Friday, March 22, 2019

Amazon case shows profound difference between DMCA safe harbor & 230 immunity

Kangaroo Mfg. Inc. v. Inc., No. CV-17-01806-PHX-SPL, 2019 WL 1280945 (D. Ariz. Mar. 20, 2019)

The Amazon Chronicles often asks “what is Amazon?”  An interesting question to build a law school course around might be “what can Amazon do?”  Here, the DMCA doesn’t let it avoid an infringement claim on a motion to dismiss or partial summary judgment, suggesting that Eric Goldman has a point when he says the DMCA is useless in actual litigation, whereas §230 gets rid of other claims about Amazon’s alleged practice of merging counterfeit and legitimate listings for the same product.

Kangaroo sells emoji beach balls. On Amazon, third-party sellers create their own listing for a product that they plan to sell, including uploading their own images of the product, and set their own prices for the product.

Each product is identified with a universal product code (“UPC code”) and an Amazon Standard Identification Number, and each product also receives its own product detail page (“PDP”). Multiple sellers can list the same product for sale on the same PDP. However, only one seller may be awarded the “Buy Box” on a PDP, which makes the seller’s item the default for a customer’s purchase. When a seller signs up to sell products on the Defendant’s website, it agrees to the terms of the Amazon Services Business Solutions Agreement (the “BSA”) and the policies incorporated by the BSA.

Kangaroo alleged that Amazon, and third party sellers, sold unauthorized/counterfeit products in violation of Kangaroo’s trademark and copyright, including reselling some of the counterfeit product that it re-purchased from Kangaroo as reimbursement for unauthorized sales.

Amazon didn’t seek summary judgment on the trademark infringement claim or counterfeiting claim to the extent that Kangaroo alleged that Amazon itself sold the accused products.

Copyright infringement: Amazon argued that third parties uploaded the accused images and that it had a license to use Kangaroo’s images—the court doesn’t address the licensing argument.  For the DMCA, the court found genuine disputes “on when and whether the Defendant knew of the infringing material on its website and whether the Defendant took reasonable steps to quickly remove that content” because Kangaroo alleged that it filed several complaints, while Amazon stated that Kangaroo “never submitted an infringement report regarding the images used” for the emoji beach balls. [Can’t both of these be true? Kangaroo complained generally, which isn’t enough, but didn’t file a complaint about images?  This seems like a sloppy treatment of the evidence for summary judgment; the court is clearly annoyed that Amazon isn’t specific enough about when it’s seeking summary judgment and when dismissal in its papers.]  Further, Amazon contended that it removed infringing content “usually within days” of Kangaroo’s complaints, but Kangaroo disagreed.  [I don’t understand this.  Did Kangaroo submit evidence that content remained past “days”?  There are cases finding that a period of days is expeditious as a matter of law.]  Amazon also allegedly continued to use the protected images to sell counterfeit products after the notifications of infringement.  This created disputed issues of fact.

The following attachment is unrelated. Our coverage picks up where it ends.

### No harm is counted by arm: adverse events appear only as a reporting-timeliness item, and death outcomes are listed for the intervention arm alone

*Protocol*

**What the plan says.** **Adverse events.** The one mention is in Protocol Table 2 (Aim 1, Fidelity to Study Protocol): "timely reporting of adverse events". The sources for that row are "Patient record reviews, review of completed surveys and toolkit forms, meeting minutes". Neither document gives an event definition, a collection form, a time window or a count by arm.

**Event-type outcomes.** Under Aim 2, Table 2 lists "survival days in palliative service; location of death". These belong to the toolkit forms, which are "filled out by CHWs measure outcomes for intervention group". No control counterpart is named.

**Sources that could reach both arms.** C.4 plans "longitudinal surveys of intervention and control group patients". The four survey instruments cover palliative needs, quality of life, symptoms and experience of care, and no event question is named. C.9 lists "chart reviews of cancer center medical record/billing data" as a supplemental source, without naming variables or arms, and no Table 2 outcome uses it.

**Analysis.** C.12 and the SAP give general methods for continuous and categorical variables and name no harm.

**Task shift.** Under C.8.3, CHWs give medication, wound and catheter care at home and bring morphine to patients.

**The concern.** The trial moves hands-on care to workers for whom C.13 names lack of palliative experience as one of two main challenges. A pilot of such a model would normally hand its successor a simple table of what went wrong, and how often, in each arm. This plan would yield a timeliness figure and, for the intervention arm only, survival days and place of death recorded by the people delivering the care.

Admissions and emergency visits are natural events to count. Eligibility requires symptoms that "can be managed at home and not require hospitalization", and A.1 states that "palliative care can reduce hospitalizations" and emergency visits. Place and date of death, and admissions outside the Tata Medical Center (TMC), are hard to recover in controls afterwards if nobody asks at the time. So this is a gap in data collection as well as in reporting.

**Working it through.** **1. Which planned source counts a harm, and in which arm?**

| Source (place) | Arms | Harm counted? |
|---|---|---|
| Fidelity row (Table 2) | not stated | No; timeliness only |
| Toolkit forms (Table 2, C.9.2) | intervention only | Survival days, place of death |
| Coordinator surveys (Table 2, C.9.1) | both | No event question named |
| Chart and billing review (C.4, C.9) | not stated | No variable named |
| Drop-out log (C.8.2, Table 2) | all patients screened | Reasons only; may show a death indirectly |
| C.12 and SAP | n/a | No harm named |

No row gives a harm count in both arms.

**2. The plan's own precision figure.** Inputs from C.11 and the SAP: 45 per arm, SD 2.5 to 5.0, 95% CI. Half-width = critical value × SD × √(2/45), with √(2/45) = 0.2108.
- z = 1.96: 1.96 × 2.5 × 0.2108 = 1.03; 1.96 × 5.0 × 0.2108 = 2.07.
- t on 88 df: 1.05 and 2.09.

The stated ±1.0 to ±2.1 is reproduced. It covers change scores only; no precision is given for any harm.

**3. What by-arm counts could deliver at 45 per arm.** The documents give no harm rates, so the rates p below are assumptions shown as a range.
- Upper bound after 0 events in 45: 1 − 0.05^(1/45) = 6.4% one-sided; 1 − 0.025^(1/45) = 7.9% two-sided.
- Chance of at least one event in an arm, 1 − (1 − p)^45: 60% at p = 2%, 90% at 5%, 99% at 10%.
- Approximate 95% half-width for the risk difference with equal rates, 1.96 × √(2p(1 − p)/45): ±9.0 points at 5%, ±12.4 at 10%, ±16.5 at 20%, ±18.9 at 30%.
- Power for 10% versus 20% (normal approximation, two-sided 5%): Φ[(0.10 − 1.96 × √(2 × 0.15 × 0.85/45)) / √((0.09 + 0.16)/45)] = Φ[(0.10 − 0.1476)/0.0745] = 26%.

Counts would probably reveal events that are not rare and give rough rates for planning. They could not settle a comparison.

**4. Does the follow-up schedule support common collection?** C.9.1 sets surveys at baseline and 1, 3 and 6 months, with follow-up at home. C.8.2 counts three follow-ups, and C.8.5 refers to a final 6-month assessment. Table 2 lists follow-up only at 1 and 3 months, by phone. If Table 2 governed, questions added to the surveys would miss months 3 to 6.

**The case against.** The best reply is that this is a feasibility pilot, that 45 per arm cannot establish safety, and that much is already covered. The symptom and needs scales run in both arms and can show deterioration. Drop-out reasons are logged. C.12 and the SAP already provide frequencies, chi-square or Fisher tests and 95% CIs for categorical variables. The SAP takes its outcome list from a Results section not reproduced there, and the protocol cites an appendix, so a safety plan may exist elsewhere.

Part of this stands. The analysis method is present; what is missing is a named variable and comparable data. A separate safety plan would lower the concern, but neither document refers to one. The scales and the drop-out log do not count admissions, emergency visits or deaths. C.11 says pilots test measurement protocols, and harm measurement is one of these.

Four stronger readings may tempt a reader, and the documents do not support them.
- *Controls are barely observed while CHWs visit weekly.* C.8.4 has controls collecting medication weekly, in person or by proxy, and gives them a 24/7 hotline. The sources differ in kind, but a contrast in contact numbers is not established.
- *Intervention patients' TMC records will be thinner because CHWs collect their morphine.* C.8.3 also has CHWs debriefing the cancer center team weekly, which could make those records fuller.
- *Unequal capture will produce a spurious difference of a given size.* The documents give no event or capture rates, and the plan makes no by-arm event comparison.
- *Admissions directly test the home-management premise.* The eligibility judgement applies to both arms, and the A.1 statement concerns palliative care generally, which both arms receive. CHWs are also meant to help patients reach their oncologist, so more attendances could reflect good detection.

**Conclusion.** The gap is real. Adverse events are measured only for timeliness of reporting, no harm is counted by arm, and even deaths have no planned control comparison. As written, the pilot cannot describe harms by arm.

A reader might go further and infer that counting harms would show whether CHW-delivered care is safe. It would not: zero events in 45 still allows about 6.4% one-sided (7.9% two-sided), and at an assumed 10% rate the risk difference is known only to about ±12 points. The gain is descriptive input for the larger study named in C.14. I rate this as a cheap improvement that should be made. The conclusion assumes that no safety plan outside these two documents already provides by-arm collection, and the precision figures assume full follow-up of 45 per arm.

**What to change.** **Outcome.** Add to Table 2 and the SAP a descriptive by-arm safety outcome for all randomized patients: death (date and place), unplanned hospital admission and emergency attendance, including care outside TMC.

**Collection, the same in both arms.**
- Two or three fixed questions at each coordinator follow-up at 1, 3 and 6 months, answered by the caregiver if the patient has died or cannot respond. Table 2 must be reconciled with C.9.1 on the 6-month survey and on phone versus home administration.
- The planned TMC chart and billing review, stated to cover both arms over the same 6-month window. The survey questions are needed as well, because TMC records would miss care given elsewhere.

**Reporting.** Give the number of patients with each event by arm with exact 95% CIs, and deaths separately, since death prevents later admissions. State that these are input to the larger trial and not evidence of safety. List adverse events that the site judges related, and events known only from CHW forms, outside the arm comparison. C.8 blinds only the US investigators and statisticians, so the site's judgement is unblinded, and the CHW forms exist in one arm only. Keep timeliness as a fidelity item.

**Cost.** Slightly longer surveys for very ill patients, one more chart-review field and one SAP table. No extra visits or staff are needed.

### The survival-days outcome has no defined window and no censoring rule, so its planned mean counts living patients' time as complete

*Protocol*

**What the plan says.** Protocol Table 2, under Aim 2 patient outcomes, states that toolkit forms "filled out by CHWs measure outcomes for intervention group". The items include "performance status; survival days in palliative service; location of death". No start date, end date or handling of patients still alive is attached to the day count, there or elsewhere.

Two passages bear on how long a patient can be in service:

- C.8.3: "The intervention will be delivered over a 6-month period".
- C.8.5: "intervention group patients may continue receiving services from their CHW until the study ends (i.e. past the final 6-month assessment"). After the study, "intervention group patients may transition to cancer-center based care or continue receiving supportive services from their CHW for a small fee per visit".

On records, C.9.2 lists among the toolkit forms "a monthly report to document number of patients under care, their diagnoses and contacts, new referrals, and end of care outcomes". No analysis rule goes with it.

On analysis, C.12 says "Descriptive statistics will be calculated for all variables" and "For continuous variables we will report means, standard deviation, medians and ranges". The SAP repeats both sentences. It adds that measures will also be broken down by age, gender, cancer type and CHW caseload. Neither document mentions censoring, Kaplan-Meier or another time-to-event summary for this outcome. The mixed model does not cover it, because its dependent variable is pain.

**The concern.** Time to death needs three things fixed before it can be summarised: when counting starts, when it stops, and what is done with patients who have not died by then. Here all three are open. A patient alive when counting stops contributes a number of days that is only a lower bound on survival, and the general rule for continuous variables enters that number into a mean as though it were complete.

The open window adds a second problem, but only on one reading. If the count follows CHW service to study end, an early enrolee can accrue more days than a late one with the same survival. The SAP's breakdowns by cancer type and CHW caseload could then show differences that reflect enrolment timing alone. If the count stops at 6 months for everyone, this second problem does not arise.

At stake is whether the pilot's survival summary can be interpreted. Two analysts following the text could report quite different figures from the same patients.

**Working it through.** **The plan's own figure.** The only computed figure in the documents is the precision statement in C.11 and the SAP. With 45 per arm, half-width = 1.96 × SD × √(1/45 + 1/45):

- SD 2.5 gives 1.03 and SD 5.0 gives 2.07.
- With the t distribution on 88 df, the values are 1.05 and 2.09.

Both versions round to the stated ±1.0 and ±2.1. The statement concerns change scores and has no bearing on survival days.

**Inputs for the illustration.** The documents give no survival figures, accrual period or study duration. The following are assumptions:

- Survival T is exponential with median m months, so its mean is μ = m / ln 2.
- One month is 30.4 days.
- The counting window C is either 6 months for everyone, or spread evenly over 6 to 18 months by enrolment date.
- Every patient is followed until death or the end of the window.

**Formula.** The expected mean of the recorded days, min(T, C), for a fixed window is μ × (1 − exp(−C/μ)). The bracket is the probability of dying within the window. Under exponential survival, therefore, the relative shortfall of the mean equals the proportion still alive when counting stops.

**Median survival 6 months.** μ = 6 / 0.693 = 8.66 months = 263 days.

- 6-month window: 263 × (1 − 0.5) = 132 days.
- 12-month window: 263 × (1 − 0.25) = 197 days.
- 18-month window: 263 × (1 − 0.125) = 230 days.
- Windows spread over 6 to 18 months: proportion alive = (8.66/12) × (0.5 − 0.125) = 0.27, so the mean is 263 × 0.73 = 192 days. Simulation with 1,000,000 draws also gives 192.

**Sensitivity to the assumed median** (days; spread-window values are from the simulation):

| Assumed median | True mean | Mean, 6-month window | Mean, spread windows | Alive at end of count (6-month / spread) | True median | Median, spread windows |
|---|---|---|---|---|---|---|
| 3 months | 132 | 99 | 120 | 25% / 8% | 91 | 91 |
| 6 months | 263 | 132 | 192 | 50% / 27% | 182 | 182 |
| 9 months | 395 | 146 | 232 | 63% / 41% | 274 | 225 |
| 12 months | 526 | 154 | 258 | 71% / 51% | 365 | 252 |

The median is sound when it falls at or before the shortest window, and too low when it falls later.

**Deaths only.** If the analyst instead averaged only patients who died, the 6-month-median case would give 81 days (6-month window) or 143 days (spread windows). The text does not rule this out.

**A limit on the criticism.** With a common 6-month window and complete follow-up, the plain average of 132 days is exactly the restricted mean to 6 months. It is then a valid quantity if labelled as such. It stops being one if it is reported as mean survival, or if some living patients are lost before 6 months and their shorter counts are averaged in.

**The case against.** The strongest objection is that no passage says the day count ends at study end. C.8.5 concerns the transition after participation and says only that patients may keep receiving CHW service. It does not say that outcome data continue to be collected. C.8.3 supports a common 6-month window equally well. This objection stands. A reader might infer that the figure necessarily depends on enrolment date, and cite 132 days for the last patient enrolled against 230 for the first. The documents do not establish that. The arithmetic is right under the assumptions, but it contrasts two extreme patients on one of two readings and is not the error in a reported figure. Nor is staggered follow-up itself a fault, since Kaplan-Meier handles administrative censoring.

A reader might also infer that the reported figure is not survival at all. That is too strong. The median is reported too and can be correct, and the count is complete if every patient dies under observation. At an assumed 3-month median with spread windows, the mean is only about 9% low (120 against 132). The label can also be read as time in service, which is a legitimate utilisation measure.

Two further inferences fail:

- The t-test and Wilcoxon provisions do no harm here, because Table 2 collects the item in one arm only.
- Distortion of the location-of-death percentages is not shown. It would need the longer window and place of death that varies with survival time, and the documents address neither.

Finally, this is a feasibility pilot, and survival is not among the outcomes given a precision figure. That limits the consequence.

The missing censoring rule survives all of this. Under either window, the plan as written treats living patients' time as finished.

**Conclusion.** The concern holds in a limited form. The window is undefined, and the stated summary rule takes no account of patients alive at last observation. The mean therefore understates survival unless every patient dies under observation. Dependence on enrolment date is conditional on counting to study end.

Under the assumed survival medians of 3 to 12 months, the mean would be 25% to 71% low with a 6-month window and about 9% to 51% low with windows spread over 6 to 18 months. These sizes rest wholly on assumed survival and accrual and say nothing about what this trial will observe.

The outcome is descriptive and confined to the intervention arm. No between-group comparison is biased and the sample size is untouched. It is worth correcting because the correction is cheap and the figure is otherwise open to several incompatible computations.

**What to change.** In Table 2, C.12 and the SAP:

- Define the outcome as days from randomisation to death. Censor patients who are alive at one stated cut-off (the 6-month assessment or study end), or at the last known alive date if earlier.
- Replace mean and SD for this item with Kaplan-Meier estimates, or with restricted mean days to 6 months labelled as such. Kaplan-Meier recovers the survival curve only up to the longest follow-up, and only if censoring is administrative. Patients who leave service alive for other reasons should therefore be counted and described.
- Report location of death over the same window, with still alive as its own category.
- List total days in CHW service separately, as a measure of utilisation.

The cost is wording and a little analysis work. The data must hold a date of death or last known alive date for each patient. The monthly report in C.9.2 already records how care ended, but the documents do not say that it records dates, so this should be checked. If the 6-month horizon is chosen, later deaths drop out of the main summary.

Negligence: dismissed because of §230. The negligence allegedly stemmed from Amazon’s improper merger of the UPC code assigned to Kangaroo’s product with the code assigned to a competitor’s product. Amazon argued that any content listed on a PDP is provided by third-party sellers, but the court looked to Amazon’s contract, which made it clear that Amazon “had full control over the content displayed on its websites. The Defendant’s pleadings demonstrate that it took the responsibility of managing and cultivating the content provided to it. Therefore, the issue is not the content that was provided to the Defendant, but the Defendant’s alleged mismanagement of the content through conflating UPC codes in a manner that harmed the Plaintiff.”  Nonetheless, Amazon was acting as an interactive computer service under §230 when it took the challenged acts and was immune.

Unjust enrichment: unavailable because of the contract between the parties.

Unfair competition: not dismissed to the extent it was an infringement/counterfeiting claim. But dismissed to the extent it was based on allegations that Amazon harmed Kangaroo by earning fees related to sales made by unauthorized competitors and counterfeiters.

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